Discover five trends that are shaping the future of supply chain management.
Faced with economic headwinds, operational bottlenecks, and an ongoing need to remain competitive, small and midsize businesses (SMBs) are taking drastic action to optimize and innovate their supply chains. Capterra surveyed 300 U.S. SMB supply chain professionals to better understand the challenges and solutions for navigating a changing industry.
From nearshoring to cooperative procurement, findings from this new report reveal five trends shaping the future of SMB supply chains:
1. SMBs are moving their supply chains closer to the U.S. faster than predicted.
While industry experts predicted nearshoring to happen slowly over the course of several years, SMBs have already or are making a rapid shift to nearby suppliers. A majority (88%) of SMBs plan to or are currently switching at least some of their suppliers closer to the U.S. in 2023.
2. A strained economy and low inventory are top stressors for SMBs.
SMB supply chain professionals rate economic inflation (65%), the lack of inventory (45%), and the economic recession (42%) among their top three concerns going into 2023. SMBs are disproportionately impacted by these challenges compared to larger companies with more resources to absorb rising costs and who have more buying power in the procurement process.
3. Software-based emerging tech is on the rise while hardware tech lags behind.
Small business supply chains are investing in software-based emerging tech at twice the rate of hardware-based ones. The top three emerging tech adopted by SMB supply chains are IoT (42%), blockchain/smart contracts (41%), and artificial intelligence (39%).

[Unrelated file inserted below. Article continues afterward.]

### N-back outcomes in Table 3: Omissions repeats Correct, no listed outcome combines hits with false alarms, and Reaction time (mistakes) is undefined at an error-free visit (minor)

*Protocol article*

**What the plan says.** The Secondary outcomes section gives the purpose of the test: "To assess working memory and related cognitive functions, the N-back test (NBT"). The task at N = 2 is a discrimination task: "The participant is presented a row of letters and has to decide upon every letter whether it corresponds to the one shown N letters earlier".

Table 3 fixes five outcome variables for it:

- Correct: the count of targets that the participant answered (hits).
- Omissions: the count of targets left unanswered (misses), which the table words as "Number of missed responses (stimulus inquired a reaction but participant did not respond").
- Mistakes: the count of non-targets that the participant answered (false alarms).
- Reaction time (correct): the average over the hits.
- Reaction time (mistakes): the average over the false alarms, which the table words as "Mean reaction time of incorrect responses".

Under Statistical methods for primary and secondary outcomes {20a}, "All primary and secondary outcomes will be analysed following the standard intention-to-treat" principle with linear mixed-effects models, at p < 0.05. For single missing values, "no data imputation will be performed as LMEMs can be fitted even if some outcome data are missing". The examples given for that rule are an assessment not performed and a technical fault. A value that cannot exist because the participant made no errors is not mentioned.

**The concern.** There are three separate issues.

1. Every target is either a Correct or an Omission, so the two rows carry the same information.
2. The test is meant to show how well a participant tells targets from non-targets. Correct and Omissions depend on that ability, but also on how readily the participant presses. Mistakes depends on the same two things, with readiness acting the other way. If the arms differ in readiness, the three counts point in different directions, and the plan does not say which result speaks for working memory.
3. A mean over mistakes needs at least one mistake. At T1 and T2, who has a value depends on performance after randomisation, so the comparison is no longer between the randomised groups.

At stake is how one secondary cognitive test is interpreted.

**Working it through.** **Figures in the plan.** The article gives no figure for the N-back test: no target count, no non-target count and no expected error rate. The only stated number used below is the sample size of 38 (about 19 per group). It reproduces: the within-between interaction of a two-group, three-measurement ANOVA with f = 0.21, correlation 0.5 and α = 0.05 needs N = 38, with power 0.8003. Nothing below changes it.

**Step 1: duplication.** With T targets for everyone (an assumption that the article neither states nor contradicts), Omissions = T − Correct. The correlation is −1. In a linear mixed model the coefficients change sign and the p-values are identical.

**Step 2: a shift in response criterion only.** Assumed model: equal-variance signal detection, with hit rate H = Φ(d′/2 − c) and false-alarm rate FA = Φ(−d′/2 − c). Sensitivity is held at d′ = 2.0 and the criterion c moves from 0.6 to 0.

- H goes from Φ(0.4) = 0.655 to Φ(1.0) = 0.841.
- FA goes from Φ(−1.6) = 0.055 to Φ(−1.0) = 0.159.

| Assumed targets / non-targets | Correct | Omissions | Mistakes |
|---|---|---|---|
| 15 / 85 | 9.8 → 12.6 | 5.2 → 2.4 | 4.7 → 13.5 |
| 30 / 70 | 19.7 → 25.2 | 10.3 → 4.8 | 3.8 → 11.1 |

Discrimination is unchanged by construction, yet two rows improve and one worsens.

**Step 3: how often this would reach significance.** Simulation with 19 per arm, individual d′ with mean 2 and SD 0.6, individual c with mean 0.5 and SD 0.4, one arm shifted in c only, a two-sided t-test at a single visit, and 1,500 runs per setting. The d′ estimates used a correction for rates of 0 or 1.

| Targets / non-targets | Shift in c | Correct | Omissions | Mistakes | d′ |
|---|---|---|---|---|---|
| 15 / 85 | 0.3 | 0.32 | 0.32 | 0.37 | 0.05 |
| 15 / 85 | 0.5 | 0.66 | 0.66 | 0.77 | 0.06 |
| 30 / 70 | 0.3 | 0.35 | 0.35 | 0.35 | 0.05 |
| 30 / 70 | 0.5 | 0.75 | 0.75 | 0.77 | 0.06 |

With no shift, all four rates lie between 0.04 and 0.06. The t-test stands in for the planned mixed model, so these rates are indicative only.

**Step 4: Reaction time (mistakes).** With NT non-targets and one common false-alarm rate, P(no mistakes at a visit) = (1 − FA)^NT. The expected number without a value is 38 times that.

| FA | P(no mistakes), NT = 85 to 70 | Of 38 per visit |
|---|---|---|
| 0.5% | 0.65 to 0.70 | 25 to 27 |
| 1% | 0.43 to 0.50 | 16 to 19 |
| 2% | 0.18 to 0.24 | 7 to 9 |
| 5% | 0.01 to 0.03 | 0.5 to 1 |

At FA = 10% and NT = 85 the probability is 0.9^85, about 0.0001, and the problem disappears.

4. Seasonal forecasting is reducing excess inventory concerns.
While major retailers have been dealing with an influx of excess inventory, 67% of SMBs say their forecasting techniques have helped them avoid this same fate. Both seasonal and quantitative forecasting techniques are among the most commonly used by SMB supply chain professionals in 2022 and going into 2023.
5. More SMBs are leveraging cooperative procurement to increase buying power.
Either by working directly with each other to place larger orders or with their supplier who then has greater purchasing power, the number of SMBs in a group purchasing organization (GPO) has more than doubled in just the last year. Nearly two-thirds (64%) of SMB supply chains have joined or plan to join a GPO to help manage procurement costs and challenges.
“The biggest surprise in the research is that nearshoring is happening much faster than predicted at small businesses,” says Olivia Montgomery, associate principal supply chain analyst at Capterra. “What’s less surprising, but equally critical, is the shift we’re seeing toward collaborative procurement. Supply chains are becoming less of a back-of-the-house ‘secret recipe’ and more like a joint collective where everyone benefits.”
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